Shares are divided into;

1-     Bare Shares
2-     Stock Certificate Shares are divided into three main branches:
 A- Certificate of Bearer Share
 B- Certificate of Registered Share
3-     Dematerialized Shares

. In this article, stock certificate shares will be examined.


Shares issued by Joint Stock Companies and representing a certain amount of the company's capital are called share certificates. In this regard, shares and share certificates are different concepts from each other. A share certificate is either a registered share or a bearer share.


Tying the share to the certificate ensures and facilitates transferring the share rights. In this regard, the certificates ensure that the troubles that shareholders will face during the transfer of shares are prevented. However, there are also tax advantages to issuing the share certificate.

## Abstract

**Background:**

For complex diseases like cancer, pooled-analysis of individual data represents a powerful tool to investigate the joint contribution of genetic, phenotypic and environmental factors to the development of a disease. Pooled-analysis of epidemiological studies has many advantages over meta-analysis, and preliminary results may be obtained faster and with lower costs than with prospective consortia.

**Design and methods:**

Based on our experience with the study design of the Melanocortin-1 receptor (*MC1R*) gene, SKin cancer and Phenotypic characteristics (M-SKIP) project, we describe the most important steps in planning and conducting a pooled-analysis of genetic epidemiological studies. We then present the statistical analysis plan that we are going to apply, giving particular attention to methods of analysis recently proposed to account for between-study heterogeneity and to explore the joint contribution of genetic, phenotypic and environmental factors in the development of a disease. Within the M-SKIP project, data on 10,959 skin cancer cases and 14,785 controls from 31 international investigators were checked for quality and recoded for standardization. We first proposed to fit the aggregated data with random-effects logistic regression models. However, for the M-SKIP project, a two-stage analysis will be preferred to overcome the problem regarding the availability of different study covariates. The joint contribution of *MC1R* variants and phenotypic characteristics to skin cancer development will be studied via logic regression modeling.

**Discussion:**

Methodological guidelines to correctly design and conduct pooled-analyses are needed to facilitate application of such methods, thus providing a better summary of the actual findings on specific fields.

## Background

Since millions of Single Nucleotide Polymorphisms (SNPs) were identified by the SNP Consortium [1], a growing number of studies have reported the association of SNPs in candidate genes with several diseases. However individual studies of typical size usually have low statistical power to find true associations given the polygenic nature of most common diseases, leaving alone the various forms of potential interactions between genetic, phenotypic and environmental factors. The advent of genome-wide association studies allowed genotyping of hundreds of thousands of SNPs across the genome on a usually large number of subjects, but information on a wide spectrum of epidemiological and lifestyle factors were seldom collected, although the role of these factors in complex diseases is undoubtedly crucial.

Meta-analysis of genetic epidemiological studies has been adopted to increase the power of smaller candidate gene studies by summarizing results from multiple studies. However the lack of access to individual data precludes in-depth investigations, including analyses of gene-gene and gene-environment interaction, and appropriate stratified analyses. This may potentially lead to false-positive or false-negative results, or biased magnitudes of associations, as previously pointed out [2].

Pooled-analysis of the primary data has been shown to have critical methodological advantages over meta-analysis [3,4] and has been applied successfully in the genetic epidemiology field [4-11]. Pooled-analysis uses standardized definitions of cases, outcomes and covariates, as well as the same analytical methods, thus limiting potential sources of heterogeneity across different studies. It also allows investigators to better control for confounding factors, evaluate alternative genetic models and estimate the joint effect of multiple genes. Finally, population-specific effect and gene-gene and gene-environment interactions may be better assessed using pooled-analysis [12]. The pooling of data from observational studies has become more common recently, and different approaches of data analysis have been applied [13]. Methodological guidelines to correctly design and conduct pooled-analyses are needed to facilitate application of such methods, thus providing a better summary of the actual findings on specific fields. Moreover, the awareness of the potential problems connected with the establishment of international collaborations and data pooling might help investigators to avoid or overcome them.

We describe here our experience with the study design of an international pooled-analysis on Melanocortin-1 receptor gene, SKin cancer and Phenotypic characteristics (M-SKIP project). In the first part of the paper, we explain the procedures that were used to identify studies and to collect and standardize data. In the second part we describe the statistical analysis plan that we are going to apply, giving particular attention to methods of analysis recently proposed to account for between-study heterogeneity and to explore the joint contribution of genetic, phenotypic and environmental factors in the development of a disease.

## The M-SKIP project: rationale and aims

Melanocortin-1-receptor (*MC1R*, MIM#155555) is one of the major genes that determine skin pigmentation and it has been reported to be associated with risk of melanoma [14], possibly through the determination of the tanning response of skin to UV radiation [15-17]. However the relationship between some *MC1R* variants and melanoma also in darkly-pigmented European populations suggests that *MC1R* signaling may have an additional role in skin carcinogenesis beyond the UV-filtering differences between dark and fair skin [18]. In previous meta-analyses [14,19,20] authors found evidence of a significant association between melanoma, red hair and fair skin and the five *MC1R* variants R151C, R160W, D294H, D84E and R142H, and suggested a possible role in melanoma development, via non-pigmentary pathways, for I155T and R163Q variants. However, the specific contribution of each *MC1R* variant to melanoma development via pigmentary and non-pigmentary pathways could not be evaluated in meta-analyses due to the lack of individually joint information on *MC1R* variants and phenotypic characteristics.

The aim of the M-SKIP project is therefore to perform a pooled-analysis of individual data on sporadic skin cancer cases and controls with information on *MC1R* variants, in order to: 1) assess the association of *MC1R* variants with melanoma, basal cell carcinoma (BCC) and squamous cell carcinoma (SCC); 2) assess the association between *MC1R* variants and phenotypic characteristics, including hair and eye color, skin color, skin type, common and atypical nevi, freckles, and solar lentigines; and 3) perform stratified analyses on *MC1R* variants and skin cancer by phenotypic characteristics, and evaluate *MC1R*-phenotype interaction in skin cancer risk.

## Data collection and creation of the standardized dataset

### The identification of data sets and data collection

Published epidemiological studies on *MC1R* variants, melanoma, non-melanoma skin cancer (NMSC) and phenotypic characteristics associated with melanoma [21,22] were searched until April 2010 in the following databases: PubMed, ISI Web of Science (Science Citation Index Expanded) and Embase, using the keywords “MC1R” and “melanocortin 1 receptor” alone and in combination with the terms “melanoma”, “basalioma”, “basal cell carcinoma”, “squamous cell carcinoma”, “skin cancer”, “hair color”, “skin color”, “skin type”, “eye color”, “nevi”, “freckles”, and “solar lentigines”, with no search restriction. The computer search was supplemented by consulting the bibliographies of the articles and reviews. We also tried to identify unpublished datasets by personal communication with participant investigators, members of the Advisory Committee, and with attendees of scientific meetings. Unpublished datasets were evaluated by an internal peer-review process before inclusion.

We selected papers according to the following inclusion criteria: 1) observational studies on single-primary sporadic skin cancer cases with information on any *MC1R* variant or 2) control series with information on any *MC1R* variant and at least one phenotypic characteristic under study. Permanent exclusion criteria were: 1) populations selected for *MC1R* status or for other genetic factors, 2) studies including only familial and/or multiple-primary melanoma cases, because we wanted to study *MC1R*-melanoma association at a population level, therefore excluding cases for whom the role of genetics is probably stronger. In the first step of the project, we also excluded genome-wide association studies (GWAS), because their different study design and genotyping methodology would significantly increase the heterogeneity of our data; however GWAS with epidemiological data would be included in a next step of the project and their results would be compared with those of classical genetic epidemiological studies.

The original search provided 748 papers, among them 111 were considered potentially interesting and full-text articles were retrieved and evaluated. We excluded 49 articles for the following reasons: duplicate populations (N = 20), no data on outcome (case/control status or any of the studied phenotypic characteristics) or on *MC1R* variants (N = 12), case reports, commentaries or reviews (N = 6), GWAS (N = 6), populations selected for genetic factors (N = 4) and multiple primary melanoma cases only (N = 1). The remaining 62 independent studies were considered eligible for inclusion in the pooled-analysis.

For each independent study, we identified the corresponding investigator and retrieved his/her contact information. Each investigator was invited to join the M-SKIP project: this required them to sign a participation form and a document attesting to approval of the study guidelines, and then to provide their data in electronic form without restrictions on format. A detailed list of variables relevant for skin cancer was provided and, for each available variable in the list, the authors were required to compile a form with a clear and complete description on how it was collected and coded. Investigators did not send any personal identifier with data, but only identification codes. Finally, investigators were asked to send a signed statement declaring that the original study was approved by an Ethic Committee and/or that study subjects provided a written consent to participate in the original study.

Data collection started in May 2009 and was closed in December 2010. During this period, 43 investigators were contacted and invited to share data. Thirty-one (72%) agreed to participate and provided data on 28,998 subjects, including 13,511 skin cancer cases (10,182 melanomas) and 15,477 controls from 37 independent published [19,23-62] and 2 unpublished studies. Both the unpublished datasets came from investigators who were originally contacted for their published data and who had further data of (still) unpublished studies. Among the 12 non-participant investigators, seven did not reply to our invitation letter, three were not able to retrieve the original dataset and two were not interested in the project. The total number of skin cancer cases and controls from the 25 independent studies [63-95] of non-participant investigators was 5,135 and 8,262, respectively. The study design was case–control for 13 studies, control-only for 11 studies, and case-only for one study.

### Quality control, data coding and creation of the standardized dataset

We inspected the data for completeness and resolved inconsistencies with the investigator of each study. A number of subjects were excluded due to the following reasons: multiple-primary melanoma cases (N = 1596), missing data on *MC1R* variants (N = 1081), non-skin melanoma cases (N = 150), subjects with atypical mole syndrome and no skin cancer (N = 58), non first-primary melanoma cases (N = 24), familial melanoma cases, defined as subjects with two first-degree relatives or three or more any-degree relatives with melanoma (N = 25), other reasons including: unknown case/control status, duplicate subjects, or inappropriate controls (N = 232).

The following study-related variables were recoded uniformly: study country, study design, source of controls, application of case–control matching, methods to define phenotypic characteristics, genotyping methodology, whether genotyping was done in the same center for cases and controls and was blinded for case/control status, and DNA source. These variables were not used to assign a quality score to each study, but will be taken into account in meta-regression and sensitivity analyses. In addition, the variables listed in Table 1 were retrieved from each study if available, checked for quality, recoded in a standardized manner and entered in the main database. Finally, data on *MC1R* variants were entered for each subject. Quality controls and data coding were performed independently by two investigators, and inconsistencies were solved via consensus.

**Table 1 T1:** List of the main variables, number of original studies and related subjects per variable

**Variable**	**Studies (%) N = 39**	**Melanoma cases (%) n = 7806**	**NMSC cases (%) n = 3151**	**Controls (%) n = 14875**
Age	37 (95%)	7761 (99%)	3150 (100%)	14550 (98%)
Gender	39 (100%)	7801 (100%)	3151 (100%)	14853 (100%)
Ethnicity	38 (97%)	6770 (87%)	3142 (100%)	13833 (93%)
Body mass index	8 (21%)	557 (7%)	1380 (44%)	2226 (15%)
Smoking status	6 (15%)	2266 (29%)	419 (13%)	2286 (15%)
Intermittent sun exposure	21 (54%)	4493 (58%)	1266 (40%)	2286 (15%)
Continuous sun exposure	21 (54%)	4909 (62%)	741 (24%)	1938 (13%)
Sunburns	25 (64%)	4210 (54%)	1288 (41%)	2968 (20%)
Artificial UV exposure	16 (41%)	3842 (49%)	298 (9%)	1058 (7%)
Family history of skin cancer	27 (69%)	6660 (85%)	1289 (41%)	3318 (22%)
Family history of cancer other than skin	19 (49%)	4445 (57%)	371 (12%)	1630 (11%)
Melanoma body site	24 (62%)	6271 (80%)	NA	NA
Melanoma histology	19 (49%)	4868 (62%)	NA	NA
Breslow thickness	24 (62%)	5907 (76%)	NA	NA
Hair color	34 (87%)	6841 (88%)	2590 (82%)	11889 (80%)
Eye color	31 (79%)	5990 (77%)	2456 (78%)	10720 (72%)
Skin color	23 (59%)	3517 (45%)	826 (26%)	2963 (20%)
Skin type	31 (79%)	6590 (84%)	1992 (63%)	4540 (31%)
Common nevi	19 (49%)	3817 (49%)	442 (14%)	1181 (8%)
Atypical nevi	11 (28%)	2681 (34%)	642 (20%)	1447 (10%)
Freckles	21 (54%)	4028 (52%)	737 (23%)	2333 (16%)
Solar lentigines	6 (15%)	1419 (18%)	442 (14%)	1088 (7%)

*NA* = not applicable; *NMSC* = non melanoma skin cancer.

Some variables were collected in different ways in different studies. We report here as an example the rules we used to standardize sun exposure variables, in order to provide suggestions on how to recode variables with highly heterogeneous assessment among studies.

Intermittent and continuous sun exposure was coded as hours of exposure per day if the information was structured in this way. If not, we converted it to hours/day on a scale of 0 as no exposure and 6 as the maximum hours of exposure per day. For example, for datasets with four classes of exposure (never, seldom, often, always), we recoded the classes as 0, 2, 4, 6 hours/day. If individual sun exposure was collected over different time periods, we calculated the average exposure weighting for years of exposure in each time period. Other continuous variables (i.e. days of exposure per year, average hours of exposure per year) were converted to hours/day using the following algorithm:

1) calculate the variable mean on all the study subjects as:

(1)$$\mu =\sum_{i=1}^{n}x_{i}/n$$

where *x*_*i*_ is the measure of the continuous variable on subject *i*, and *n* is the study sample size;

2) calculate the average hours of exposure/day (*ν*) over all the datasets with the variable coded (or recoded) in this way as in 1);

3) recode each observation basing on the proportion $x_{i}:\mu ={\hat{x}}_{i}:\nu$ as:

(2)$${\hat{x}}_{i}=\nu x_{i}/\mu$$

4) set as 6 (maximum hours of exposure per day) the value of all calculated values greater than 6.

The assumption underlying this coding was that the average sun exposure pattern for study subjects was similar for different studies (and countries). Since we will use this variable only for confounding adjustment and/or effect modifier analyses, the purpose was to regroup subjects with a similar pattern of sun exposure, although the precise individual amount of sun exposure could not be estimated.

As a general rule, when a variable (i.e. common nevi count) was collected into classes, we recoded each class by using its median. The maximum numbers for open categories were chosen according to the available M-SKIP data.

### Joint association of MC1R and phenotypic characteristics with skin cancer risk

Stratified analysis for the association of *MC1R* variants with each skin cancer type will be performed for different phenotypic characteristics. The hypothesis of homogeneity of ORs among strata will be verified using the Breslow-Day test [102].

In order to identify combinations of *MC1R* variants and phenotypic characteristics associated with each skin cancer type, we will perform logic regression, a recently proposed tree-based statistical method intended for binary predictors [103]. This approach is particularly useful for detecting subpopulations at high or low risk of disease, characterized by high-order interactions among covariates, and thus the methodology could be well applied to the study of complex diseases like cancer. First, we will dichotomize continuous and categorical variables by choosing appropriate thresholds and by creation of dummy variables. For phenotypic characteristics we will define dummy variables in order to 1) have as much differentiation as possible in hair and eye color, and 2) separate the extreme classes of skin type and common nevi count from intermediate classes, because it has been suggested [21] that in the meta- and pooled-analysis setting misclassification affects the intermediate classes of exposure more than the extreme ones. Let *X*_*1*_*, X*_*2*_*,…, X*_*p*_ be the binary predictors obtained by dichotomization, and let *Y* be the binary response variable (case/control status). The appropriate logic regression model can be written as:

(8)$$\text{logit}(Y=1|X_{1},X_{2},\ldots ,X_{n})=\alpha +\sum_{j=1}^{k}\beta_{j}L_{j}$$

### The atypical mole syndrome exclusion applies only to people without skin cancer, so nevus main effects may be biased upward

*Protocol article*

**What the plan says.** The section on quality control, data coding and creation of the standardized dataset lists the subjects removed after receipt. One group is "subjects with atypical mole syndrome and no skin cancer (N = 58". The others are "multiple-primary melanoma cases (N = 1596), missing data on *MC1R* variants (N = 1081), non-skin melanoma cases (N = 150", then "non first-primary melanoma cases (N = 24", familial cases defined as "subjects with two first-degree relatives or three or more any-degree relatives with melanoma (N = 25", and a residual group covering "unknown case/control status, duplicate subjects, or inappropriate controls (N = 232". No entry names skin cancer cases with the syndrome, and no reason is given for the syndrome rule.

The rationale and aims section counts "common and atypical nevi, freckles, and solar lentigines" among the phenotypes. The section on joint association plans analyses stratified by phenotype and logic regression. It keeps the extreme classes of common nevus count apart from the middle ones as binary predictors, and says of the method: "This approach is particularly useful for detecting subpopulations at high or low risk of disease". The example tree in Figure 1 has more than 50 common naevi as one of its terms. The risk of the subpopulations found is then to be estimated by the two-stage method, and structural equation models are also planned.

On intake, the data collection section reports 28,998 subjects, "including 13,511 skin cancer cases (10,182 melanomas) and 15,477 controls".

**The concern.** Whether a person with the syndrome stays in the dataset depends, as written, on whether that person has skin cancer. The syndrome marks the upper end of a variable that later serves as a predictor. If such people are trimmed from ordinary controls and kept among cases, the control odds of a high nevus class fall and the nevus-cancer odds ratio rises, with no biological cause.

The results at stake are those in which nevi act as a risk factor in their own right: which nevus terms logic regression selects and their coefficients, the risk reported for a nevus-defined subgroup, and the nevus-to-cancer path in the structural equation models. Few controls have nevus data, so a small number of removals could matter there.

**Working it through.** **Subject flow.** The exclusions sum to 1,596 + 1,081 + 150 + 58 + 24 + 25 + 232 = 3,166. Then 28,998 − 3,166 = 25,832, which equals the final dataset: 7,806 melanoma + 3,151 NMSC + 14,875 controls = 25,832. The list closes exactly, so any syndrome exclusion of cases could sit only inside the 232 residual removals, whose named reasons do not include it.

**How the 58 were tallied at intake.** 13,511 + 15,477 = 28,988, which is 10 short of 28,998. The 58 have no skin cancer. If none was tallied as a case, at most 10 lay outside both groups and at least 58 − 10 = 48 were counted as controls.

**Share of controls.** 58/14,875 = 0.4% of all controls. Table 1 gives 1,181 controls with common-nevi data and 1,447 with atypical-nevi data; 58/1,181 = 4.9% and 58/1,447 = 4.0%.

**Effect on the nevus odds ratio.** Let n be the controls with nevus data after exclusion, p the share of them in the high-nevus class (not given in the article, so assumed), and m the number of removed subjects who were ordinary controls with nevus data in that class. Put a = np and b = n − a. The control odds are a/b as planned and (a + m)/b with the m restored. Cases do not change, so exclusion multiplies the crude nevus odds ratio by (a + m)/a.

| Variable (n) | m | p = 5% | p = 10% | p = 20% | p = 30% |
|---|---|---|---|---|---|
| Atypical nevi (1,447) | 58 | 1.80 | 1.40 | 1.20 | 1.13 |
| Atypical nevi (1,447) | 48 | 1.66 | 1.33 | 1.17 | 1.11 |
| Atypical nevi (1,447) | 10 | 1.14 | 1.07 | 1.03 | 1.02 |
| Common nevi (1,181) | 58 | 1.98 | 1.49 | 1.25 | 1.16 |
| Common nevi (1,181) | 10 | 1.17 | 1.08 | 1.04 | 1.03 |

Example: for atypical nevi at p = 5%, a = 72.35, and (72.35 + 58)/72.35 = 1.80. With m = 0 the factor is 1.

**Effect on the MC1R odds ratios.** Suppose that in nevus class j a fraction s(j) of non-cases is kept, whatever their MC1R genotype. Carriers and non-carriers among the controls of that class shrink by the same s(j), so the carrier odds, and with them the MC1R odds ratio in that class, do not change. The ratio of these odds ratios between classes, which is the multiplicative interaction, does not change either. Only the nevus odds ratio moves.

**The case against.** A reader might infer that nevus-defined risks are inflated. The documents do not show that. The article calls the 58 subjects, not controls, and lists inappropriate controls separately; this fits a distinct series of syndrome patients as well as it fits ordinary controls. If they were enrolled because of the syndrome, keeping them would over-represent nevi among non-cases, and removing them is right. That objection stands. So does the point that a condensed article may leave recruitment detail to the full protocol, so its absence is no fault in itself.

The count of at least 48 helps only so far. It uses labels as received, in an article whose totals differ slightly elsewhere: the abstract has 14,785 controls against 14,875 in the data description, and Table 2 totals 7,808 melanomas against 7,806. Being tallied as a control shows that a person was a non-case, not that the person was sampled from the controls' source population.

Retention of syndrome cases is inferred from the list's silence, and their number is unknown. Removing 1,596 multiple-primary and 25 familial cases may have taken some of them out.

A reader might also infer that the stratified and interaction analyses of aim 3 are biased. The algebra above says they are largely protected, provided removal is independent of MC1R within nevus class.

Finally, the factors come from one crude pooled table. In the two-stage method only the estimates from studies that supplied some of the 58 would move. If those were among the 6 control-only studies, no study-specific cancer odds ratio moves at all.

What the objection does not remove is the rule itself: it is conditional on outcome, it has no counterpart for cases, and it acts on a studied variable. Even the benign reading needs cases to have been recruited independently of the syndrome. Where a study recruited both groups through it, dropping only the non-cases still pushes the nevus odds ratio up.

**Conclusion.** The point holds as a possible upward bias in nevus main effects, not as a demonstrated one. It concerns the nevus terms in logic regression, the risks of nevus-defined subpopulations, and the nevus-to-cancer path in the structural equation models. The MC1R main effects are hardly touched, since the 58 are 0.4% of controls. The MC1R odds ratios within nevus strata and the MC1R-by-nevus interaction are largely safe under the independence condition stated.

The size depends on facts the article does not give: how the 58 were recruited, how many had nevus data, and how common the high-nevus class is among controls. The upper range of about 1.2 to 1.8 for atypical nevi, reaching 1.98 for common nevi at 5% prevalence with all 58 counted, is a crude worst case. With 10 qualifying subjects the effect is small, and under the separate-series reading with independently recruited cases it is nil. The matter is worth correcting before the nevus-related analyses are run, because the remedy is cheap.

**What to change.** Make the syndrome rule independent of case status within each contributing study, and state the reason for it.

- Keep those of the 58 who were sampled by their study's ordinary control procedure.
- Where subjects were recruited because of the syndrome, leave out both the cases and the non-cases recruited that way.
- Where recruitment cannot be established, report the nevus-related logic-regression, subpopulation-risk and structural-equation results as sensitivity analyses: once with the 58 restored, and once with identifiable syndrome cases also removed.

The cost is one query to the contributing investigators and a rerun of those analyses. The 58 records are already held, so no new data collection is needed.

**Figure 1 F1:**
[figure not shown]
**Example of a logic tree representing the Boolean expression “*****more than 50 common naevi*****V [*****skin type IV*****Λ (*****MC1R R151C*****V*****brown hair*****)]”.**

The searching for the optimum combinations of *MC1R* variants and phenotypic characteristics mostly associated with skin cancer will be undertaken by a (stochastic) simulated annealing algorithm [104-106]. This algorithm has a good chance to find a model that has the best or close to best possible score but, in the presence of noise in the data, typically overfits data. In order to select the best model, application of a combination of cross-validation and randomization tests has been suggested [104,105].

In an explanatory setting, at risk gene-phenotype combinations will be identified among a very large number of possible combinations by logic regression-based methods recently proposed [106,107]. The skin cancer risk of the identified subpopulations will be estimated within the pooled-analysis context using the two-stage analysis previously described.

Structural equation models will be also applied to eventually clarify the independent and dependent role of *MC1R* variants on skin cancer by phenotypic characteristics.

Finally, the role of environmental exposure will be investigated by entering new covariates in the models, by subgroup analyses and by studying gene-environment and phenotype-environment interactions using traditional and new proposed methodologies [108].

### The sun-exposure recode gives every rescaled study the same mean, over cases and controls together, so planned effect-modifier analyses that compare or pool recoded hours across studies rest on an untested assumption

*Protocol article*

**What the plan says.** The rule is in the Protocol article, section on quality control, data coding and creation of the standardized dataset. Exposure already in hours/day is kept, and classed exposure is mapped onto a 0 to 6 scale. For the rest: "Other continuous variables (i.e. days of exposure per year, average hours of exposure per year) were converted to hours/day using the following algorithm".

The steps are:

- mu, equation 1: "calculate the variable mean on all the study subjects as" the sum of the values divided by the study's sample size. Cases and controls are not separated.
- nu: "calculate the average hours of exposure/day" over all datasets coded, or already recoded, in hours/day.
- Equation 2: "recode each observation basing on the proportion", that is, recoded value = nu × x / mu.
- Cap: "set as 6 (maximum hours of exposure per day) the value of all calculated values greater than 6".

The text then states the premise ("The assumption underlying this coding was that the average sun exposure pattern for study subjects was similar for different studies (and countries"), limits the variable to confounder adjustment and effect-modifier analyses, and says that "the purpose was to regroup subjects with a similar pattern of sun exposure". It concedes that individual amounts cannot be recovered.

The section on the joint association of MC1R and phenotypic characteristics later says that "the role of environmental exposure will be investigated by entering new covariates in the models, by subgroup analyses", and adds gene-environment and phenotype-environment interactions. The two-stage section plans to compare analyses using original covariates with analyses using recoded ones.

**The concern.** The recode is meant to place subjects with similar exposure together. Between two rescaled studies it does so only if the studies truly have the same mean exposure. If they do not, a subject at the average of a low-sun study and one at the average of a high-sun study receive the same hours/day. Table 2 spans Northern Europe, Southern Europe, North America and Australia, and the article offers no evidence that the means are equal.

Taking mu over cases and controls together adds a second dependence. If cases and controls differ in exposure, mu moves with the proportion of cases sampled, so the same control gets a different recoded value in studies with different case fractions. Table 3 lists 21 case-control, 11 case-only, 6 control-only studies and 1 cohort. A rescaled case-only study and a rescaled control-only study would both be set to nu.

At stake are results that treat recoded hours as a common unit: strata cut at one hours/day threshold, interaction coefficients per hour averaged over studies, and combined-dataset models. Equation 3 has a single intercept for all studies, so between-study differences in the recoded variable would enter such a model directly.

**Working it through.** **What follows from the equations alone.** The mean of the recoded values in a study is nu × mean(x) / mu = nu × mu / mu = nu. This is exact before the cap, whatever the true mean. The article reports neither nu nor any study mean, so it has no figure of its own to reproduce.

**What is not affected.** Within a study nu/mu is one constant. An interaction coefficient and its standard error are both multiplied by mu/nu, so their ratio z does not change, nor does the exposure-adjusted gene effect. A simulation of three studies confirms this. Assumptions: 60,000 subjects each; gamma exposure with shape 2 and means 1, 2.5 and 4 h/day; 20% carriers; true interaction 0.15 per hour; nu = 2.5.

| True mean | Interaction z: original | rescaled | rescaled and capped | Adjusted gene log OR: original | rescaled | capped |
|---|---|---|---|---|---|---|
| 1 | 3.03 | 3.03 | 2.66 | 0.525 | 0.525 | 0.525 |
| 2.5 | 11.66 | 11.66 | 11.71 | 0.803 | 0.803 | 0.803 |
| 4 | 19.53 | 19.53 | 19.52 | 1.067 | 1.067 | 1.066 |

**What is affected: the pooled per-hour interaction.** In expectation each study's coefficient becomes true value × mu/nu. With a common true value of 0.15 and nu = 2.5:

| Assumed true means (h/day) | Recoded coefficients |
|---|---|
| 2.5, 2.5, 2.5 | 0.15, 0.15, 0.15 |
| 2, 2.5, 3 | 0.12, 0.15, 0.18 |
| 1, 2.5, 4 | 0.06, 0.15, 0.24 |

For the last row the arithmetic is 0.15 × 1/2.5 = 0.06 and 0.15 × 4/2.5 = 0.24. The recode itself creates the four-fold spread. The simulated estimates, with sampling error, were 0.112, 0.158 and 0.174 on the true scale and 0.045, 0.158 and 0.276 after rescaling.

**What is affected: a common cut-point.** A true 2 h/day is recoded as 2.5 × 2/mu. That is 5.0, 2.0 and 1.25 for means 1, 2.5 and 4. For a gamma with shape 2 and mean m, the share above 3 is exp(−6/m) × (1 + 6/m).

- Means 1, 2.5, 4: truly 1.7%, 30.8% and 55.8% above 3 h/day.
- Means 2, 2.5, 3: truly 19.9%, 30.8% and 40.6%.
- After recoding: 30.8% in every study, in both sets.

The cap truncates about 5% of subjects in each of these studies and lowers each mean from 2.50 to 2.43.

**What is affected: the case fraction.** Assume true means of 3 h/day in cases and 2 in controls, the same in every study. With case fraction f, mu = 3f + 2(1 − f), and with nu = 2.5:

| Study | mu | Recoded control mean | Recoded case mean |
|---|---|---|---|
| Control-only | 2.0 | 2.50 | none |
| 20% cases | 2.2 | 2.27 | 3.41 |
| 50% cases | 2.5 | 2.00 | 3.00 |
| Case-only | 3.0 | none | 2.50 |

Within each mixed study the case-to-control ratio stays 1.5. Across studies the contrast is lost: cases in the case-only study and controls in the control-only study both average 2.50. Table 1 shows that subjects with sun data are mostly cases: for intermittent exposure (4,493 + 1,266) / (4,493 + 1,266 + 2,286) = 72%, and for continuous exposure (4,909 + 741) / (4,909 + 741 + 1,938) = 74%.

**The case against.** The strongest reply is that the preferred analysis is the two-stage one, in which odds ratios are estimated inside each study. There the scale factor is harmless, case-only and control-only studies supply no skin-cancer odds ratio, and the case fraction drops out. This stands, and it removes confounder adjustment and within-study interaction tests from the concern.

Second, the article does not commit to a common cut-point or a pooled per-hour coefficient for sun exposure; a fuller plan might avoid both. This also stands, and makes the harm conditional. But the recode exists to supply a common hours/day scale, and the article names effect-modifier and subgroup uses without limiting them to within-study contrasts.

In the old Turkish Commercial Code, there was no obligation to tie share to the certificate. On the other hand, article 486 of the renewed TCC has made issuing the bearer share certificates mandatory. In this regard, the certificates issued before the registration of the company or before the registration of the capital increase decision in non-public Joint Stock Companies are invalid. In public Joint Stock Companies, it is mandatory that the certificates be issued and given to the owners before the registration of the decision to increase the capital of the shares.

According to paragraph 3 of article 486, issuing a registered share certificate is mandatory only if a minority in a Joint Stock Company makes a request. Except for this situation, we can say that there is no obligation to issue a certificate of registered share.


If it is clear who the bearer is from the text or form of the certificate to which this person will be entitled to is called "certificate of bearer share".